The tamarind in those bags had a very intense taste, I loved getting a spoonful of it and eating it pure – it was good but very strong. My mom would boil it with water and panela or brown sugar to make fresco de tamarindo – a very refreshing drink.

Seco de carne beef stew recipe

For this recipe I used frozen tamarind pulp, in the Latin grocery stores you can find an assortment of frozen concentrate or pulps of different fruits in their freezer section. If you can’t find the frozen pulp you can use tamarind juice, but if it has added sugar then don’t add the panela or brown sugar or the sauce will be too sweet.

I’ve seen the tamarind beans at a few supermarkets, you can also use those, simply peel the hard skin off, boil the insides –seeds and all- with a cup of water,then remove the seeds, you can taste it and make it as concentrated as you like. The only problem with the beans or pods is that they aren’t always very fresh, and in those cases the flavor won’t be as concentrated, so it’s best to get the frozen concentrate or the paste that they sell in Asian supermarkets.

Ecuadorian beef stew / Seco de carne

One of the best parts of a good seco is the sauce, which is why secos are always served with rice: it is the best way to soak up the delicious sauce. Other typical side dishes include boiled or fried yucas or cassava root– a starchy vegetable similar to potatoes but still very different , as well as fried sweet plantains,pickled red onions or a small salad, avocado slices, and hot sauce.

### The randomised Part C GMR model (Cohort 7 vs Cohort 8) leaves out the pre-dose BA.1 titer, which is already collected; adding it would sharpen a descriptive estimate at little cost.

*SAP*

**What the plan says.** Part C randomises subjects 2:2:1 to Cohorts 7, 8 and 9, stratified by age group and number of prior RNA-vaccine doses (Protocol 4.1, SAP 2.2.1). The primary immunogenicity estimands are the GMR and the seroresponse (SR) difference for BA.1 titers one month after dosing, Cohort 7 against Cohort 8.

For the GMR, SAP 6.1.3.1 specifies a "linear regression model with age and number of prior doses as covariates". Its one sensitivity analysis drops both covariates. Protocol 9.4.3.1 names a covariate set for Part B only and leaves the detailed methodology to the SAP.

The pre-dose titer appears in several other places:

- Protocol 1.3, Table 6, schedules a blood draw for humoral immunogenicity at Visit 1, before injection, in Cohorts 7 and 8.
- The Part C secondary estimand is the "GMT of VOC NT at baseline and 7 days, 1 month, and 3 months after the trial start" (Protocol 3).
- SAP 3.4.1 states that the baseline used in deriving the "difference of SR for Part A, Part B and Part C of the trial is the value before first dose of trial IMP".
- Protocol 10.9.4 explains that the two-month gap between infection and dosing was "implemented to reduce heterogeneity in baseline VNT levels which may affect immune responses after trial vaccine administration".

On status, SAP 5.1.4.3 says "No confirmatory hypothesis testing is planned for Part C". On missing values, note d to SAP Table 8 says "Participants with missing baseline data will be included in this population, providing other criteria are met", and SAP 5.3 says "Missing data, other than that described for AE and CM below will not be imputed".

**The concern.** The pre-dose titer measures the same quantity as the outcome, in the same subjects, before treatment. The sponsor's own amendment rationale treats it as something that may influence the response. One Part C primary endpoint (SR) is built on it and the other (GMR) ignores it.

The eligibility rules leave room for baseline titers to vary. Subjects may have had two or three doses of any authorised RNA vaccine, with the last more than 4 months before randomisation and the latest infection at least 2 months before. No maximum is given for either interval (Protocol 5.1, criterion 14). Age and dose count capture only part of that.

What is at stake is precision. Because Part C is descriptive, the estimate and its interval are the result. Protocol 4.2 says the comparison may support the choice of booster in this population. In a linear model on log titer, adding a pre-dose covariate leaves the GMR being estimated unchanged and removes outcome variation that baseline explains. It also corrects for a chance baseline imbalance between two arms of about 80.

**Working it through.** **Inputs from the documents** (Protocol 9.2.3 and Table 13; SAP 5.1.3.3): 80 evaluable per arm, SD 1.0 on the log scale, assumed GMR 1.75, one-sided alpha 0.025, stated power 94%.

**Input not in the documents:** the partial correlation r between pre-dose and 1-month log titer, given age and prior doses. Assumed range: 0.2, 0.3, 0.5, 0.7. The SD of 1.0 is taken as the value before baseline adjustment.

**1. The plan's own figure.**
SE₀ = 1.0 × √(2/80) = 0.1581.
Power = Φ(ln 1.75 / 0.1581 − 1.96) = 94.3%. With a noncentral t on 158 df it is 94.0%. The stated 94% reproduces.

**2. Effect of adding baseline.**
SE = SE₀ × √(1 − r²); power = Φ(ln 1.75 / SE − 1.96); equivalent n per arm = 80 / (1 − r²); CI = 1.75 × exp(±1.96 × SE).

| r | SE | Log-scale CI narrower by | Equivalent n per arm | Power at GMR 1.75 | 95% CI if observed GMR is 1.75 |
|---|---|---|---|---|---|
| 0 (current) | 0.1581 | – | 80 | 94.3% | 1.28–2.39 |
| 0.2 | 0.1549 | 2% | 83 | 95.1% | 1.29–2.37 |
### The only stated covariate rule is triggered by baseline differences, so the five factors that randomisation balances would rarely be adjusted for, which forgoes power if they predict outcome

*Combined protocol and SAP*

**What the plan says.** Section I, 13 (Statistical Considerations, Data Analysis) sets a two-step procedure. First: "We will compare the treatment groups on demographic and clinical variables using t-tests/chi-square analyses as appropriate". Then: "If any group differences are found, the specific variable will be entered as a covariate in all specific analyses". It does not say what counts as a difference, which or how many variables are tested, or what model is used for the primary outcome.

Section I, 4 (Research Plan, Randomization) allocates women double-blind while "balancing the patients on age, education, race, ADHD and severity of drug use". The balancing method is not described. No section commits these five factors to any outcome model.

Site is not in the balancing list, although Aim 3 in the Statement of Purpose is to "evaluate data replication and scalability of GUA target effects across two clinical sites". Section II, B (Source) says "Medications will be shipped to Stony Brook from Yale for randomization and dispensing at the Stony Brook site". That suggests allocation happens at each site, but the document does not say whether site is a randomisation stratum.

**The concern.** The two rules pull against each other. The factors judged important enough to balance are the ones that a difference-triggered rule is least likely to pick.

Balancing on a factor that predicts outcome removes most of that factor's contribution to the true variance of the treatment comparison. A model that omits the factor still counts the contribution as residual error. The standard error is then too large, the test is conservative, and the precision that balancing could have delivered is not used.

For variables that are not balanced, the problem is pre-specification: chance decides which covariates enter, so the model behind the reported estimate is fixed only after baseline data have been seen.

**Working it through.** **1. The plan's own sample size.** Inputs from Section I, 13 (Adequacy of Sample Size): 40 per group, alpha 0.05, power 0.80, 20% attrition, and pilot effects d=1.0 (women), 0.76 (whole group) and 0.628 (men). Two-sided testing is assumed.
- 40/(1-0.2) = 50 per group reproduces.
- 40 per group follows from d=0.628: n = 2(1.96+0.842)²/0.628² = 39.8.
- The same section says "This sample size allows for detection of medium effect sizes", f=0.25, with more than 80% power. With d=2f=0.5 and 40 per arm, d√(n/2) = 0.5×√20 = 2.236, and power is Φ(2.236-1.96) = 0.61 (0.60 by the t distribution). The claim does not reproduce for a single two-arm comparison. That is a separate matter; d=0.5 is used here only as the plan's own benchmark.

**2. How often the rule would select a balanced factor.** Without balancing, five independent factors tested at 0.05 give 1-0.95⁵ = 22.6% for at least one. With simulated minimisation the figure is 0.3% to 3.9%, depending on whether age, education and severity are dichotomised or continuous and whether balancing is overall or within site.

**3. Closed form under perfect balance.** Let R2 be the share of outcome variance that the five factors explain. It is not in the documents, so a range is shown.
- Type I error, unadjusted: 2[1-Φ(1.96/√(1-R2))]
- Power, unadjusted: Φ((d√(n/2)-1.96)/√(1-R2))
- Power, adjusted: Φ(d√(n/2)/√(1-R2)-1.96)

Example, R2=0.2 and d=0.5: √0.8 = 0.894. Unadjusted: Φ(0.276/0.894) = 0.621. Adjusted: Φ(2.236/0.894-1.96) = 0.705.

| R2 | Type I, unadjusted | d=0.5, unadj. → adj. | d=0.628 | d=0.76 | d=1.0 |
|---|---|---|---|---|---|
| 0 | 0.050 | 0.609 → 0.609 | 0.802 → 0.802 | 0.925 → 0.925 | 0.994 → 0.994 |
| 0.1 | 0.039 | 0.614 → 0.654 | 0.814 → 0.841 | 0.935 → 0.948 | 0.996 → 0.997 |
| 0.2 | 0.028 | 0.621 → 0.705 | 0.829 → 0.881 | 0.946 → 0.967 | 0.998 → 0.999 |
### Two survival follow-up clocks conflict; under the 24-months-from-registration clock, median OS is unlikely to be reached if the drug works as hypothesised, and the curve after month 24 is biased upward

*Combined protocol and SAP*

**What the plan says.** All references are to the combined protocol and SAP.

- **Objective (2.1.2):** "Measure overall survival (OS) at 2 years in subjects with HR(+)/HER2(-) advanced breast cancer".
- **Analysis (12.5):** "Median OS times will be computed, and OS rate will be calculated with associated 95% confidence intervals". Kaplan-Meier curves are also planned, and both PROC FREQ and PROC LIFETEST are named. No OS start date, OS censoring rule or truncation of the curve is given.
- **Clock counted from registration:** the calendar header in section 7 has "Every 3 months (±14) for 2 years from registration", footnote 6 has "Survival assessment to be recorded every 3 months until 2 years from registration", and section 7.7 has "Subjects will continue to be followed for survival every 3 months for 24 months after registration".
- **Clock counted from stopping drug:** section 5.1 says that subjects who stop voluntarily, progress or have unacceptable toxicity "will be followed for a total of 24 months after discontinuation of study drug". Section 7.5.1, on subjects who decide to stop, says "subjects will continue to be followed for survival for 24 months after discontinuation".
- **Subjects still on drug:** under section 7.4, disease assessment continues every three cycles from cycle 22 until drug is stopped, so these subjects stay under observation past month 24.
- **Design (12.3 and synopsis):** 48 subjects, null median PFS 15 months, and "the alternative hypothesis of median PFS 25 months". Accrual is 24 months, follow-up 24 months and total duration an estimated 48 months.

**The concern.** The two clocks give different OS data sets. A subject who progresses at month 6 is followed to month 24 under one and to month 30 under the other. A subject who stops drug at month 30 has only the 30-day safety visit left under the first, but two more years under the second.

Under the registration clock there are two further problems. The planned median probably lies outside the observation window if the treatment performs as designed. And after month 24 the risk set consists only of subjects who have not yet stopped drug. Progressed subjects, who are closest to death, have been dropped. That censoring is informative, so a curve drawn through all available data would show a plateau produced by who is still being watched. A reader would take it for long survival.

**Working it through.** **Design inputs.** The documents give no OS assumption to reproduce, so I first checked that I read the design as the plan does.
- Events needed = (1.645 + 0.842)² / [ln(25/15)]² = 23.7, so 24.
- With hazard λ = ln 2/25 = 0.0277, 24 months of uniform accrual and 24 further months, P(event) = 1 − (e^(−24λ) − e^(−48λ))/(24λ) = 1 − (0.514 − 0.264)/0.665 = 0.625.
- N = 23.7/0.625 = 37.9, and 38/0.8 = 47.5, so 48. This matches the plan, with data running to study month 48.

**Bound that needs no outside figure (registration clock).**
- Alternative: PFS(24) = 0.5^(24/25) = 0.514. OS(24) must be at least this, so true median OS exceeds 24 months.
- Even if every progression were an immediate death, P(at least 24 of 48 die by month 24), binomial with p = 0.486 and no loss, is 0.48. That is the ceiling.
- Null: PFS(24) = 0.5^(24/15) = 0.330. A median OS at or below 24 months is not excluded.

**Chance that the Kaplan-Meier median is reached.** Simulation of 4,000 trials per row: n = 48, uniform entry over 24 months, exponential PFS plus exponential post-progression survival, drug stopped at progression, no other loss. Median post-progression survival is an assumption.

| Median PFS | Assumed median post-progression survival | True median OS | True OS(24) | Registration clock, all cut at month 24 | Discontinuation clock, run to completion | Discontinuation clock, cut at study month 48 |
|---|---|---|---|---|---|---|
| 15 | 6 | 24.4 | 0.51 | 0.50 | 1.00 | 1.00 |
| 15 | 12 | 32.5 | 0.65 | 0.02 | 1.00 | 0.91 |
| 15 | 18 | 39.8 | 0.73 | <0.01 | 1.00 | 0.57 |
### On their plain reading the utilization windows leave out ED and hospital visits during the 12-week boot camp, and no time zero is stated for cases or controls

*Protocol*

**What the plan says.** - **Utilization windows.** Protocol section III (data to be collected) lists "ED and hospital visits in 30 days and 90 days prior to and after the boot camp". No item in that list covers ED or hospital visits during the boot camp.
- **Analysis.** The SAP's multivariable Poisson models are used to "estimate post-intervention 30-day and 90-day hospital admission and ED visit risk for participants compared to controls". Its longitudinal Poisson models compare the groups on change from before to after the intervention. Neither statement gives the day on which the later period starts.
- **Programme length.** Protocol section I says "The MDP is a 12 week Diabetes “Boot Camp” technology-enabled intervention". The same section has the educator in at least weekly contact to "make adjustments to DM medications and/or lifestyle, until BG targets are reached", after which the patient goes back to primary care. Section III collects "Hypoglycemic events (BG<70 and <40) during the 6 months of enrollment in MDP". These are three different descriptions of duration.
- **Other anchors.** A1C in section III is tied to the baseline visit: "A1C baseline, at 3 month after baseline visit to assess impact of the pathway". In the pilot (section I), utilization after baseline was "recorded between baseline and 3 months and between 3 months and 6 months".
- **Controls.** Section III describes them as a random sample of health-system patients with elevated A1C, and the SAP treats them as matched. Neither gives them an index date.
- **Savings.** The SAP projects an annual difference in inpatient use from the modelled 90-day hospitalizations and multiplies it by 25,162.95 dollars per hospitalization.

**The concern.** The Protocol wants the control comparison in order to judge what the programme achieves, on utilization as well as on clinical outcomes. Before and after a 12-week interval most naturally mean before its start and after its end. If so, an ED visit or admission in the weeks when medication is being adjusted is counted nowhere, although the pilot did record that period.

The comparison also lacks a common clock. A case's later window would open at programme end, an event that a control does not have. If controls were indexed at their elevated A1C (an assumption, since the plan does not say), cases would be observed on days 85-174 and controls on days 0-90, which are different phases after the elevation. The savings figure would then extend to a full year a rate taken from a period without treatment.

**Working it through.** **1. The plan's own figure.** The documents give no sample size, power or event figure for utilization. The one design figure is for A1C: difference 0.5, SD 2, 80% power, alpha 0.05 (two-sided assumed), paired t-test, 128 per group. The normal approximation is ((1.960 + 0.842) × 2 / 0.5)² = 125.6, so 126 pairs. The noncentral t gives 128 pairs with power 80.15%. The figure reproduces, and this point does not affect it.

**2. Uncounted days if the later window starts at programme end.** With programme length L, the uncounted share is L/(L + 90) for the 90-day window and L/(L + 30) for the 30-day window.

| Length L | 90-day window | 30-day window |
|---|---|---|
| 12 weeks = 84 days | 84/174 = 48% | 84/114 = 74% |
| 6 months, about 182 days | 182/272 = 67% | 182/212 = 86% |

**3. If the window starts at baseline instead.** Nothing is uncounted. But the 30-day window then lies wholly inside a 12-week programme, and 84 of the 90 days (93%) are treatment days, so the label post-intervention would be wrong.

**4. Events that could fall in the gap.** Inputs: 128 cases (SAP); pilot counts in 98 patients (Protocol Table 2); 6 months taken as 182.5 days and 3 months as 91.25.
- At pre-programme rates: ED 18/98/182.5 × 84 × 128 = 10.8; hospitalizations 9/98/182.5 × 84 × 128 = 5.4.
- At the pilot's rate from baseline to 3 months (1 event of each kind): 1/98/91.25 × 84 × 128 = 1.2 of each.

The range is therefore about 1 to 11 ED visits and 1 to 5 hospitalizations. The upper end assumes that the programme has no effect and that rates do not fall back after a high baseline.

Ecuadorians seco de carne recipe

Beef stew in tamarind sauce {Seco de carne con tamarindo}

Recipe for beef stew in tamarind sauce, also known as Ecuadorian seco de carne con tamarindo, made by simmering meat in sauce of tamarind, beer, garlic, cumin, achiote, peppers, onions, cilantro or parsley, tomatoes, and other spices.
4.91 from 72 votes
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Course: Main Course
Cuisine: Andean, Ecuadorian, Latin American, South American
Keyword: Beef, Comfort food, Seco de carne, Stew, Tamarind
Prep Time: 15 minutes
Cook Time: 2 hours 30 minutes
Total Time: 2 hours 45 minutes
Servings: 8


  • 4 lbs beef (boneless) for stew cut in chunks
  • 1 tbs ground cumin
  • 1 tsp ground all spice
  • ½ tbs ground achiote
  • ½ tbs chili or hot pepper powder add more or less based on your preference
  • 2 tbs oil
  • 1 medium red onion cut in large chunks
  • 3 bell peppers red & green, cut in large chunks
  • 4 roma tomatoes quartered
  • 6 garlic cloves
  • 1 bunch of cilantro ½ for the sauce and remaining ½ chopped finely to add at the end